If you have just graduated, do not yet have a job (or further study) lined up, and you are beginning to wilt in your search for employment, here are a few pointers that might help revitalise or re-position your search.
Job hunting: you have already read all the great CV writing and job-hunting tips on gradireland; registered on gradireland to receive job alerts; and utilised the gradireland Careers Report tool already, I’m sure. In which case, now might be time to reconsider your approach. Have you smartened up your online social profile (if you’ve even got one)?
To start with, create a complete and professional personal profile on LinkedIn and you have your CV on line for all to see. Then upload all of your email contacts so that you have a foundation of contacts to build upon: someone in your network might have relevant connections to give you some inside knowledge into the companies you want to work for. LinkedIn forces us all to do more research on jobs and companies. So much information is online now that it’s created an expectation that you’re doing your homework.
Internships: gradireland research has consistently found relevant work experience to be one of the most important things employers look for when recruiting graduates. But how should you go about getting a good internship? The main programmes currently running are listed below, with a brief outline on what they are, how to access them, and how they differ. Check out the relevant websites for full details.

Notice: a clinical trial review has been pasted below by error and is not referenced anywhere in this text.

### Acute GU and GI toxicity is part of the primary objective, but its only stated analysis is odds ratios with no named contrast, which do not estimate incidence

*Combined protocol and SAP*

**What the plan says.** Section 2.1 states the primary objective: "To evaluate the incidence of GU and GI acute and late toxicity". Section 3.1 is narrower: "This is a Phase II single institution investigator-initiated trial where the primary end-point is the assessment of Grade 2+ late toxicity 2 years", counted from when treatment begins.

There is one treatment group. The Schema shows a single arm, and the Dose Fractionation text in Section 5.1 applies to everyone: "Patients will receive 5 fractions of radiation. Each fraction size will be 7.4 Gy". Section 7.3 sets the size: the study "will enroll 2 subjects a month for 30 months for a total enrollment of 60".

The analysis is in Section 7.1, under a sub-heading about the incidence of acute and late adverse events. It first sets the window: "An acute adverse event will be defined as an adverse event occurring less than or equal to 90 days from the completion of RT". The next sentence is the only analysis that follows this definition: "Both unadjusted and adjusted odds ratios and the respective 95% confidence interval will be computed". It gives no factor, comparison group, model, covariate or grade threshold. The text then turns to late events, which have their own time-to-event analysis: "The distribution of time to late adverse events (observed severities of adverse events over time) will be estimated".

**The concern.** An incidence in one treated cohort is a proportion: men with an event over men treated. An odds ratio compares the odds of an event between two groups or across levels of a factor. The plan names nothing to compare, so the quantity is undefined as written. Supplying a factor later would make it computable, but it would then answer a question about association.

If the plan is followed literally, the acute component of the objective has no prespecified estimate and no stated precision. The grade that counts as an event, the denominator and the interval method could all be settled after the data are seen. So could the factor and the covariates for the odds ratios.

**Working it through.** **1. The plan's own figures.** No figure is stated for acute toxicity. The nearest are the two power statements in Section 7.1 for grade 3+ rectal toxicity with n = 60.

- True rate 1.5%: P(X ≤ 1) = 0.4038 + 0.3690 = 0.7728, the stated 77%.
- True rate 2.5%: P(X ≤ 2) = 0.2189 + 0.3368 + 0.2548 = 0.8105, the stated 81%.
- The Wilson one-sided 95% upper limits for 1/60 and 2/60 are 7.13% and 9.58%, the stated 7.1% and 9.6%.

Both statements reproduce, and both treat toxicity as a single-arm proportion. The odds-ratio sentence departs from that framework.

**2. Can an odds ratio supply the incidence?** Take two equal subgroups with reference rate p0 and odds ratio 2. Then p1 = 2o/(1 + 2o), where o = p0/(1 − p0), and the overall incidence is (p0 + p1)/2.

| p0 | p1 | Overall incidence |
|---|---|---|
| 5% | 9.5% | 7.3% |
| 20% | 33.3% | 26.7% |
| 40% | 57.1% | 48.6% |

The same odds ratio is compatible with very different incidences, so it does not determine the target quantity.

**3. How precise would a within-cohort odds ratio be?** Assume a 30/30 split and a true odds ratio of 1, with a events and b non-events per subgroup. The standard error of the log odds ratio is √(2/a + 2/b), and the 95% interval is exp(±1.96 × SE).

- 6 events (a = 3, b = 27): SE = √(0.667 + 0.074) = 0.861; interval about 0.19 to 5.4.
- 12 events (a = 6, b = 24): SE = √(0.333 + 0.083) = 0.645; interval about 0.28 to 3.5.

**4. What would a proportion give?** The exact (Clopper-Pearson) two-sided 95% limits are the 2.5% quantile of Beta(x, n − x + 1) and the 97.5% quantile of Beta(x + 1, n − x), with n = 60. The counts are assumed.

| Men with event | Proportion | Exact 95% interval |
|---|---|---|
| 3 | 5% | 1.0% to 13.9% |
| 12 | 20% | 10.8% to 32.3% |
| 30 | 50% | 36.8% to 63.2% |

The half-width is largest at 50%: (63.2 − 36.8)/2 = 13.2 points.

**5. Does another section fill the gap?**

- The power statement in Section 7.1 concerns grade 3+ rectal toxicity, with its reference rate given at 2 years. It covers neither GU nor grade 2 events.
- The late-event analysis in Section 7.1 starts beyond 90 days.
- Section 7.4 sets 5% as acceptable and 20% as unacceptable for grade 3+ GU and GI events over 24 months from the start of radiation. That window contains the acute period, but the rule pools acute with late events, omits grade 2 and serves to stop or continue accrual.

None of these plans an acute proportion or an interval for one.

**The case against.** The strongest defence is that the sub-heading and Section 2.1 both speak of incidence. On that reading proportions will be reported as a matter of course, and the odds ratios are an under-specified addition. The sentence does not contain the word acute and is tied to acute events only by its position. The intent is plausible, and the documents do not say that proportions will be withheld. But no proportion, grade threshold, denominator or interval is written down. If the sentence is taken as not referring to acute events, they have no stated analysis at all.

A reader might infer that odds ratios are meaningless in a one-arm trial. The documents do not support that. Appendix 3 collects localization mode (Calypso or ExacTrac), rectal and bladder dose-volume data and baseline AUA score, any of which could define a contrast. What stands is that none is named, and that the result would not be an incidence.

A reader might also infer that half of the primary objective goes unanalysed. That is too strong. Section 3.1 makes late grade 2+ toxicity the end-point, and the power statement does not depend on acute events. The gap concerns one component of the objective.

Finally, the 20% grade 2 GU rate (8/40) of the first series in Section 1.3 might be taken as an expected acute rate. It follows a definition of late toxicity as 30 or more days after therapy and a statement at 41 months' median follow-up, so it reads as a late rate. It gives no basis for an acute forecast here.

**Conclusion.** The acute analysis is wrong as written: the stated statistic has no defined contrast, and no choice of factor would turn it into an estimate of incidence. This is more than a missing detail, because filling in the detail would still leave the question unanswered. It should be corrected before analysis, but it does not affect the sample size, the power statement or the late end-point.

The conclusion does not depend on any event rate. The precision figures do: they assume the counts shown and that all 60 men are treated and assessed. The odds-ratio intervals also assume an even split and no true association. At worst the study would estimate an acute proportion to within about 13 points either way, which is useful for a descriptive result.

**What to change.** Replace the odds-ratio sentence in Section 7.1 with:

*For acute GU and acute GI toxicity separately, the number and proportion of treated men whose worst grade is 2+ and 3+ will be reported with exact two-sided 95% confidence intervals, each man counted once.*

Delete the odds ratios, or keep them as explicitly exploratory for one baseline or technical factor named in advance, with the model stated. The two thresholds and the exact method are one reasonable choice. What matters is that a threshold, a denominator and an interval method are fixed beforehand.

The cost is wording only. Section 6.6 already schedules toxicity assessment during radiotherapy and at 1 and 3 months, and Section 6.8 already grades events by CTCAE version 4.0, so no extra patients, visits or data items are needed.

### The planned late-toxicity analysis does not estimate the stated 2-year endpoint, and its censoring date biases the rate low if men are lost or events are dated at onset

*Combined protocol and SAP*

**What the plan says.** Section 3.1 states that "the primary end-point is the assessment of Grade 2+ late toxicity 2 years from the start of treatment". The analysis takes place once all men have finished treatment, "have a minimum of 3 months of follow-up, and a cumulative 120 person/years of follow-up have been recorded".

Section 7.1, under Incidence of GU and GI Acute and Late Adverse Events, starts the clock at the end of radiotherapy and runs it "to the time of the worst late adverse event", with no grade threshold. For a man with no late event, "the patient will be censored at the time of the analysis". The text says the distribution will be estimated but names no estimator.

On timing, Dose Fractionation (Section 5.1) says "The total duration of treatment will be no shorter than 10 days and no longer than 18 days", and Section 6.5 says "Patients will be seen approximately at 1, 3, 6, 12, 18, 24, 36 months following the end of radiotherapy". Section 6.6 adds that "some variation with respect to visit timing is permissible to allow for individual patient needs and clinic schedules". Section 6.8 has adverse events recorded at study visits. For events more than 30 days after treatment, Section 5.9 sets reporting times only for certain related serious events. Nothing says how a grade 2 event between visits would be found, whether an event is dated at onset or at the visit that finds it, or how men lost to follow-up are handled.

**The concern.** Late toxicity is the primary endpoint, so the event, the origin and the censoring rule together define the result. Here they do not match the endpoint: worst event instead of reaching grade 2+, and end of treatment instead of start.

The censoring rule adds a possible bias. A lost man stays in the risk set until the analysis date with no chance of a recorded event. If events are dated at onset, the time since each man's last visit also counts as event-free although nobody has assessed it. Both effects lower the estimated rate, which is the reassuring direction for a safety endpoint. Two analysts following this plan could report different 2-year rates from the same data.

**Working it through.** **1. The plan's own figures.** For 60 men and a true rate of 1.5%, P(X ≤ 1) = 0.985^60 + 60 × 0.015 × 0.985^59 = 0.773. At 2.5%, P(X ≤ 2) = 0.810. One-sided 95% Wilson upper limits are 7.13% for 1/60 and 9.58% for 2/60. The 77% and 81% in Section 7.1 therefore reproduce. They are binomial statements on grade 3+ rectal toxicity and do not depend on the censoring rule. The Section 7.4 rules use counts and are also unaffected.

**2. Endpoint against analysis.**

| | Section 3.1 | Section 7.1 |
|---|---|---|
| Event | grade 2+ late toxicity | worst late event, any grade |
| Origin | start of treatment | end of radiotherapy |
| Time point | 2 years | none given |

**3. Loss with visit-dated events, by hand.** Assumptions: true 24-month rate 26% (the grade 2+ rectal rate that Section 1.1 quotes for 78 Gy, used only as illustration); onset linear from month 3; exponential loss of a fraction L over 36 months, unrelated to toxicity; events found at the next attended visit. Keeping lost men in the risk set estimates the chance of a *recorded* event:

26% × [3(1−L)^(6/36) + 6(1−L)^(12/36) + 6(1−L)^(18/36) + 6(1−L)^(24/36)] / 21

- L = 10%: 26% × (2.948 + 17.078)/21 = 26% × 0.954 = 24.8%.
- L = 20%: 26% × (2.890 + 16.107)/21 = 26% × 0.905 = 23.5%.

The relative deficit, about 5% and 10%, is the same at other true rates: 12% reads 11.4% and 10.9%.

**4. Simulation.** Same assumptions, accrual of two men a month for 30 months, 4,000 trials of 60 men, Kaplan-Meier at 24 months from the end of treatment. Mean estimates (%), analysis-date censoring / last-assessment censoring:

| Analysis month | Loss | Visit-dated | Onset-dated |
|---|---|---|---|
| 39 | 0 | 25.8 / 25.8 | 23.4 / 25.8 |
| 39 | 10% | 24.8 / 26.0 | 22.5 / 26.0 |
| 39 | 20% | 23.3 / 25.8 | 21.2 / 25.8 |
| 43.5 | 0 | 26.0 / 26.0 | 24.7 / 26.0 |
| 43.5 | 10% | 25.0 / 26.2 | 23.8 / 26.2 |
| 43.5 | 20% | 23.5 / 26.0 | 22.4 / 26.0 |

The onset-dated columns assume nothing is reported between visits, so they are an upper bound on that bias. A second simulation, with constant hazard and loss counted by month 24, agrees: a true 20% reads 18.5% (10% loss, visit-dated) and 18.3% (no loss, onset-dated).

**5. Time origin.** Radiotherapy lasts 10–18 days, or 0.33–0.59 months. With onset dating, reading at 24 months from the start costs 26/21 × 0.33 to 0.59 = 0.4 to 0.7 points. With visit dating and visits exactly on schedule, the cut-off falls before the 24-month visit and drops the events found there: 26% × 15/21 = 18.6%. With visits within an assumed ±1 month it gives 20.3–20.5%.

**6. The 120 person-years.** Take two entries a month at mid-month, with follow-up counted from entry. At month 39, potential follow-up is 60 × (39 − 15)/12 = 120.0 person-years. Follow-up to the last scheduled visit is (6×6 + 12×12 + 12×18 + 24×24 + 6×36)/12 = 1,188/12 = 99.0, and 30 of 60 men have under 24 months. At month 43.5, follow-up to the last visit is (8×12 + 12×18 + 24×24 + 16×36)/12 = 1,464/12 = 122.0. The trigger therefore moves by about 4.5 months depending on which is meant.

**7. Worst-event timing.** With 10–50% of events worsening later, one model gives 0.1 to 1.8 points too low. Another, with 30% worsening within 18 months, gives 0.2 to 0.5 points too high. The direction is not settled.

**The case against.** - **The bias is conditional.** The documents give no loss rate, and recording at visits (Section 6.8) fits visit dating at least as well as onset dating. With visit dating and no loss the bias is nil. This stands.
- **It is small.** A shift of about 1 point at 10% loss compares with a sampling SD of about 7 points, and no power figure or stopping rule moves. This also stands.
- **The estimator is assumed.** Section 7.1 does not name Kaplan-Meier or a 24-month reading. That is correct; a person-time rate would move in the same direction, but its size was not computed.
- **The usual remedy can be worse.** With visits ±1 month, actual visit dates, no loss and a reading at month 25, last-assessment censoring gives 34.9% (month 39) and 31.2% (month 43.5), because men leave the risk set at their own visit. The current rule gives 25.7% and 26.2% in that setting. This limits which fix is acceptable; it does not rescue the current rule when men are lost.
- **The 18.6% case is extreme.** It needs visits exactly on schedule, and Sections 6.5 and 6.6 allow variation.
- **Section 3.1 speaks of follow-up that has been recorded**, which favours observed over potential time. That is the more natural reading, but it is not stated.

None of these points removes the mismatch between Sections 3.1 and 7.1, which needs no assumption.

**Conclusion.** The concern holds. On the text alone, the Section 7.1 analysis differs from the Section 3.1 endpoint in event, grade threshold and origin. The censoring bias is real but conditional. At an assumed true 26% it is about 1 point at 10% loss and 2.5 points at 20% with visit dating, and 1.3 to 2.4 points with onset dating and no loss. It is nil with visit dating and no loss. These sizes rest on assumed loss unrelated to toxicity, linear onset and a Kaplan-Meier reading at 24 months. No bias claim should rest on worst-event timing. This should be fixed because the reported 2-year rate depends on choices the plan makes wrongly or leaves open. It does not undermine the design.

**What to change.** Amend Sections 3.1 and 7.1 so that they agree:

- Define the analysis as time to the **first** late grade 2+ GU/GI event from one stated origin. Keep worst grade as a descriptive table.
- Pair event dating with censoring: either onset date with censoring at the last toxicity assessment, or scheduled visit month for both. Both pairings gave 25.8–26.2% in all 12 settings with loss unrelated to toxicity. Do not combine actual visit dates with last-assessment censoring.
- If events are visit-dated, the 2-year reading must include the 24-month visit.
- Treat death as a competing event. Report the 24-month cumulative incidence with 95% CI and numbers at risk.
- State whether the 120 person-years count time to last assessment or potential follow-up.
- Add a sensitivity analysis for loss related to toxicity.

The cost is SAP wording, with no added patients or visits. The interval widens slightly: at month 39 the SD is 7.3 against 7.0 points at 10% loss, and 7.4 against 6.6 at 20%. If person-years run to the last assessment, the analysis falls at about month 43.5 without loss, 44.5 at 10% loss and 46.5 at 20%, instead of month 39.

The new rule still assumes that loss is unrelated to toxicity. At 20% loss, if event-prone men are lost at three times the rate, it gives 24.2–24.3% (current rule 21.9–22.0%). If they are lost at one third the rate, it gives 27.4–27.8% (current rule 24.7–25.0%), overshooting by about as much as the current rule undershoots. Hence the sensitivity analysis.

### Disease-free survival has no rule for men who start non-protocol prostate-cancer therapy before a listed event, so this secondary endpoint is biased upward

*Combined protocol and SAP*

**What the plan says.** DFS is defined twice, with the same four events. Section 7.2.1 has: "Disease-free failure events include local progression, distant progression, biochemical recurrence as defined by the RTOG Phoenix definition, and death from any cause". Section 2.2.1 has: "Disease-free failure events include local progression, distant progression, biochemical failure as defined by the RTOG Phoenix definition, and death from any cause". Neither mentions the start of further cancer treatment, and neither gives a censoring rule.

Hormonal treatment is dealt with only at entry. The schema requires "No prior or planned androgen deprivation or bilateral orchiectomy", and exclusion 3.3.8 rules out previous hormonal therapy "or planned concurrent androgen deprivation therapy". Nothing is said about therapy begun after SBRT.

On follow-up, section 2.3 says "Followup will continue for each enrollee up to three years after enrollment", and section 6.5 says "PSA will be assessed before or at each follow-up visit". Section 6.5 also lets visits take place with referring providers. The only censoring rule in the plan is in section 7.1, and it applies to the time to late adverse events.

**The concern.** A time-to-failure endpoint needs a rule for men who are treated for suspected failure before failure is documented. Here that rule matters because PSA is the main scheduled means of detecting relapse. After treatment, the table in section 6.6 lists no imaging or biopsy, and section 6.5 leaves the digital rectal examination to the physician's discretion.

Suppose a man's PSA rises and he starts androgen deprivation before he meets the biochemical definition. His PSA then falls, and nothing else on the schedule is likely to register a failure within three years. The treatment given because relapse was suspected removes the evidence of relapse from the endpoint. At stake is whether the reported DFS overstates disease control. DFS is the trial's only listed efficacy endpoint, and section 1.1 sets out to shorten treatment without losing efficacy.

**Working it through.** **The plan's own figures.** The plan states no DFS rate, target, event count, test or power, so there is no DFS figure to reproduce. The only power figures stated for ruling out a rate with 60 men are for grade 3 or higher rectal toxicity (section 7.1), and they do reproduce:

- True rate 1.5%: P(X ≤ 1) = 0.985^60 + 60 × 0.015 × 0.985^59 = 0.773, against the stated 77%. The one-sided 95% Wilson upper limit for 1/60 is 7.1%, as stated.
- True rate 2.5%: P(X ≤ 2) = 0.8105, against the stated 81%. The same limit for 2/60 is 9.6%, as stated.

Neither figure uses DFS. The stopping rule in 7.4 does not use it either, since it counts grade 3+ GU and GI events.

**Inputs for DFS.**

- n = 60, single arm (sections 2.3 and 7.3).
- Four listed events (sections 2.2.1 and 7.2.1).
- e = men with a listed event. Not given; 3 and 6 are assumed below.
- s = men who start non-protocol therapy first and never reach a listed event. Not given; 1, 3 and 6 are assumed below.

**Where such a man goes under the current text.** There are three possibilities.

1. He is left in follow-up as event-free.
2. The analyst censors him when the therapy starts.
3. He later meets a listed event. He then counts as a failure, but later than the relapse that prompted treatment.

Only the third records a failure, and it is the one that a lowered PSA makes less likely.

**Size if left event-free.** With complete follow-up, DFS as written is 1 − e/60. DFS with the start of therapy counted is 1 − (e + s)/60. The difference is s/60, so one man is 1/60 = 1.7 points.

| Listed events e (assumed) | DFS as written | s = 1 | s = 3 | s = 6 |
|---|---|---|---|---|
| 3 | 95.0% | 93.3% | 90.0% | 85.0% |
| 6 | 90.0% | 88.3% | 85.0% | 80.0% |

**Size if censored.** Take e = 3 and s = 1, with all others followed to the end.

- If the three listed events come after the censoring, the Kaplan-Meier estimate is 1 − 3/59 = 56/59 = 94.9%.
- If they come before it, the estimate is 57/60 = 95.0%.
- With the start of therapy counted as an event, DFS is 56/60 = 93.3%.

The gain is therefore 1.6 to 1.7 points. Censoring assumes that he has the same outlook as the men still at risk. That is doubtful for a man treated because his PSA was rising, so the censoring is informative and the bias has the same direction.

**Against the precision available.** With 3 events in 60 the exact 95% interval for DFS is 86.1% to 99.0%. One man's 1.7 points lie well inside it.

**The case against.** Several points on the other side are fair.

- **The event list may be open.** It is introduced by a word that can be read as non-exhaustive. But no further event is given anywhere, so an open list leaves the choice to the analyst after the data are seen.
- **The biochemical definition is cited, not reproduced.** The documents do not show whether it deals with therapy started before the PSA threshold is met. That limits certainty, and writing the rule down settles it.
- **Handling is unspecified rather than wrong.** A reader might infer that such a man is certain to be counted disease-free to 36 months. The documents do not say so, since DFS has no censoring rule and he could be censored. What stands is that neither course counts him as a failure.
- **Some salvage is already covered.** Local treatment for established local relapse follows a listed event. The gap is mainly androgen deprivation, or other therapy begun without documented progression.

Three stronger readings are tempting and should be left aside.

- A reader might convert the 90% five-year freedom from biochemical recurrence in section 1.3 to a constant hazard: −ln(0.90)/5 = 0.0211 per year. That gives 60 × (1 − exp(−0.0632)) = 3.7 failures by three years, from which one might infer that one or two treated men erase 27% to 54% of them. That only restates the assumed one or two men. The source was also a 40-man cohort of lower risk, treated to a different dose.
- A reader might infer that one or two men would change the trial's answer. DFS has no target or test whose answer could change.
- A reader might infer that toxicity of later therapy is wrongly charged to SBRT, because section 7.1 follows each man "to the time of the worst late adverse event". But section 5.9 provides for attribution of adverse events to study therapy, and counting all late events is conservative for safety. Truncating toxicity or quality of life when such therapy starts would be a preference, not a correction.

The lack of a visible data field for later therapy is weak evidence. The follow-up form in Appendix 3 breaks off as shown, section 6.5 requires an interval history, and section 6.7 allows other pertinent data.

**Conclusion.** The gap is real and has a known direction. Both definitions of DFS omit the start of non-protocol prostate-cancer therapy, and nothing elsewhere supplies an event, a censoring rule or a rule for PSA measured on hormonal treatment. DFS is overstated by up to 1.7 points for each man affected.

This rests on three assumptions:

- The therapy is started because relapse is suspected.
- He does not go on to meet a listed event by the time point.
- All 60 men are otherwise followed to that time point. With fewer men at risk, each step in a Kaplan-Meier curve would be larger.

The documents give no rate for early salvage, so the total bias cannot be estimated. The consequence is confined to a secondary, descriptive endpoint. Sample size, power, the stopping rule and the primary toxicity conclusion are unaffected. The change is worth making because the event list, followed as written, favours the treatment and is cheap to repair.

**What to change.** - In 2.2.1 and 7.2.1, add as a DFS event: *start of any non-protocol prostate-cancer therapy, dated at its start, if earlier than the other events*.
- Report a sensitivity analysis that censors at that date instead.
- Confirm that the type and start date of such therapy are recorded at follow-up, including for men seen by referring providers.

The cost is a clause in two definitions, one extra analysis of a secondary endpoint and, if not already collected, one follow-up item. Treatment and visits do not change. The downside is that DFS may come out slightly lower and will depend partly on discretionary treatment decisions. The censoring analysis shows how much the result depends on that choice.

IBEC Export Orientation Programme (EOP): this is IBEC’s graduate placement programme. This scheme allows Irish exporting companies to develop their international marketing and export capacity, while providing recent graduates of all disciplines with a valuable introduction to international business. The placement is typically twelve months duration, usually with a minimum of six months spent outside of Ireland. The EOP has a unique accreditation process and provides paid placements.
Graduates 4 International Growth programme (G4IG): this scheme is run by Enterprise Ireland and has a closing deadline of 12 August 2011 for applications. This programme places graduates with Enterprise Ireland client companies for 18 months, with a minimum 12 months spent overseas.
JobBridge: this is the new National Internship Scheme announced by the government this summer, with 5,000 six-to-nine month placements available. Eligible interns will receive an allowance of €50 per week on top of their existing social welfare entitlement, payable for the period of the internship. In order to be eligible an individual must be currently in receipt of a live claim (Jobseekers Allowance/Jobseekers Benefit/Signing for Credits) on the Live Register, and have been in receipt of this claim for a total of three months or more in the last six months.
FÁS Work Placement Programme (WPP): this scheme offers the chance to keep your skills fresh in a real work environment. Anyone who is unemployed is eligible to apply for the Work Placement Programme. If you are a graduate with a level 7 qualification you can apply for both the graduate placements and the non-graduate placements. Otherwise, you can apply for all non-graduate placements. The placement is unpaid. However, if you are already in receipt of certain social welfare payments, you may be allowed to retain your payment while on a placement.
I recently picked the brains of several senior Irish business people while researching an article on successful leaders in the workplace. During these various conversations I noticed an interesting (and slightly unexpected) theme recurring.